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References: Stewart, Physics, Sect. 267, 269, 273; Kimball, College Physics, Sect. 431, 433, 436; Duff, College Physics, Sect. 215, 219, 221; Spinney, Text-Book of Physics, Sect. 179, 180, 184, 189.

A J-tube, with one arm closed, is filled with mercury and a small amount of ether is introduced into the closed arm without admitting any air. The mercury in the open tube stands at a lower level than in the closed tube. The pressure on the ether is therefore less than atmospheric pressure by the difference in level between the mercury columns. The pressure due to the weight of the small amount of ether may be neglected. If the ether be heated, its vapor pressure increases and as soon as the temperature becomes high enough to produce a vapor pressure differing from atmospheric pressure by an amount less than that corresponding to the maximum difference in level of the mercury columns, vapor will appear above the ether, and the volume of the vapor will increase as the temperature rises and the vapor-pressure increases. In summer, it is probable that there will be vapor present before any heating is done. The vapor-pressure may be found at any instant by determining the difference in level of the two mercury tubes and subtracting this from the atmospheric pressure. When the mercury in the open tube is higher than that in the closed tube, add the difference in levels to the barometer reading. A section of meter stick is fastened between the two arms of the J-tube, so that readings of mercury levels can be taken.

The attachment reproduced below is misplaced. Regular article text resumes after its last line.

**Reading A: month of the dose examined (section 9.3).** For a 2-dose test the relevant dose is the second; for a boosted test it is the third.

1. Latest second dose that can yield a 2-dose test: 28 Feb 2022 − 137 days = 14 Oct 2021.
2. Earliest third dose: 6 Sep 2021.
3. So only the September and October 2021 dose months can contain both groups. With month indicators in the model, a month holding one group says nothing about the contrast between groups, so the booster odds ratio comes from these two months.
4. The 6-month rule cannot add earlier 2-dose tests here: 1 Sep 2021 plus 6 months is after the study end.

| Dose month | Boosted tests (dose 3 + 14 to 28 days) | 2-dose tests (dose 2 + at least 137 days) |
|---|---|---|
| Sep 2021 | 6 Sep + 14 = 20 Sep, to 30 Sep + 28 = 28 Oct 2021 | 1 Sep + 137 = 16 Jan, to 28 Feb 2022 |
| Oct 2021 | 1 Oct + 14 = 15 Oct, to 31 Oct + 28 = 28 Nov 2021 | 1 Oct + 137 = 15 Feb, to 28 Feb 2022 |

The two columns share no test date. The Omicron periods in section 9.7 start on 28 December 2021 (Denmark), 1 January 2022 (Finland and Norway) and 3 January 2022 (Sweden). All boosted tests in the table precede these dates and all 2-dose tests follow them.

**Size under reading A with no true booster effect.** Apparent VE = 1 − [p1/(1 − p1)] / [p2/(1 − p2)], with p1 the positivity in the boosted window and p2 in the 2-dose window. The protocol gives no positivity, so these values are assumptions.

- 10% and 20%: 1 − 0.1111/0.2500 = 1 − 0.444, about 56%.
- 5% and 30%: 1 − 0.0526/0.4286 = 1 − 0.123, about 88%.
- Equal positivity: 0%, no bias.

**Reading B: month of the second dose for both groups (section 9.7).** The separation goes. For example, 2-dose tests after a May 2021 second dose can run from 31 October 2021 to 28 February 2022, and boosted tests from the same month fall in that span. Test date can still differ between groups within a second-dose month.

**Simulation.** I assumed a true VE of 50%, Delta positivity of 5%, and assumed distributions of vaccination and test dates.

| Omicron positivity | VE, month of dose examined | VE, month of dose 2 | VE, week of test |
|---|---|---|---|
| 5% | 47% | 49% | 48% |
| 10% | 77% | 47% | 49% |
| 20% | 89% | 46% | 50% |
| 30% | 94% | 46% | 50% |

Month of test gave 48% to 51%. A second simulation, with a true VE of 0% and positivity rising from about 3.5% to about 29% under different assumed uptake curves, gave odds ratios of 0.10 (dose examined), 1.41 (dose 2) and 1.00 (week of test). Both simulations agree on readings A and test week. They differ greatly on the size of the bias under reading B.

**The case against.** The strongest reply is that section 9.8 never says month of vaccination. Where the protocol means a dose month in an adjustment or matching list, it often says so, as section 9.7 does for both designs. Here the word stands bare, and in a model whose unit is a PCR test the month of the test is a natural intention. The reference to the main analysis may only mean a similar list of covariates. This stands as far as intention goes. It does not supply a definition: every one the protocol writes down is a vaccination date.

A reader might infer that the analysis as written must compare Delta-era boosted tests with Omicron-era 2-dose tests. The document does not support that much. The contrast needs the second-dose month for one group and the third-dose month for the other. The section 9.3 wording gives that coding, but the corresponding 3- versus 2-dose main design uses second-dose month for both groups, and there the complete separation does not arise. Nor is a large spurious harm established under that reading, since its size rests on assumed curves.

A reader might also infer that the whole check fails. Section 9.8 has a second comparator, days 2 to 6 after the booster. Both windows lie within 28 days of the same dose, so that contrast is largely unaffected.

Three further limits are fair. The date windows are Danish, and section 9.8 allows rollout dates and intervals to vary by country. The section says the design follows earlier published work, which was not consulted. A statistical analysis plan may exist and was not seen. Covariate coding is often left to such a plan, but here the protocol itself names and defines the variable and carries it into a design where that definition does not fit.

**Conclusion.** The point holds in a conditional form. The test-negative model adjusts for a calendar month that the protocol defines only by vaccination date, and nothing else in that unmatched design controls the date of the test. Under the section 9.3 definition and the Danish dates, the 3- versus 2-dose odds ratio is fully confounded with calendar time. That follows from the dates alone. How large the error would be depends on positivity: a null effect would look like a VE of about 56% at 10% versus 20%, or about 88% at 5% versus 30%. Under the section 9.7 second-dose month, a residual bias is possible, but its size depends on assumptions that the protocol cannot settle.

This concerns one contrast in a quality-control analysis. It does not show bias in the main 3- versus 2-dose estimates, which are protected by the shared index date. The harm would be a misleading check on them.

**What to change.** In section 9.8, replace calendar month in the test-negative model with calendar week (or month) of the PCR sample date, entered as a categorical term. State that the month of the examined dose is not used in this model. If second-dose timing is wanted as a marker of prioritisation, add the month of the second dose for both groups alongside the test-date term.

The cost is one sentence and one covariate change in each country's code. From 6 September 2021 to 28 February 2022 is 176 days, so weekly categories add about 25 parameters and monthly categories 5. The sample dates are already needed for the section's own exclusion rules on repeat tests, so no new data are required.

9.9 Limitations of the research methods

The J-tube, together with a heating coil, thermometer, and stirrer, is placed in a deep jar filled with cold kerosene and the heating coil connected through a switch to an electric outlet. Unless a low-voltage source is used, a rheostat should also be in the circuit. Before turning on the current, have the instructor inspect the arrangement. Be sure that none of the kerosene gets into the open end of the J-tube. After turning on the heating current, watch the ether column and when a bubble of vapor is seen forming or the pressure of the existing vapor begins to

increase, open the switch, stir the oil thoroughly and read the temperature and the heights of both mercury columns.

Make readings for every two degrees rise in temperature until the mercury in the closed tube is depressed to within two or three centimeters of the bottom of the J, each time taking precautions about stirring as described above.

Tabulate data and plot a curve, using pressures as ordinates and temperatures as abscissae. From this curve determine at what temperature the vapor pressure was equal to that of the atmosphere. What is this temperature called? What is meant by a saturated vapor? Is the vapor in the tube saturated? In what ways can the pressure of a saturated vapor be increased?



References: Stewart, Physics, Sect. 279; Kimball, College Physics, Sect. 440; Duff, College Physics, Sect. 217; Spinney, Text-Book of Physics, Sect. 176.

The heat of vaporization of water is defined as the quantity of heat per gram needed to vaporize water without change of temperature. If a gram of steam condenses without change of temperature, the heat of vaporization is given out. Using this fact, the heat of vaporization can be found by a method of mixtures.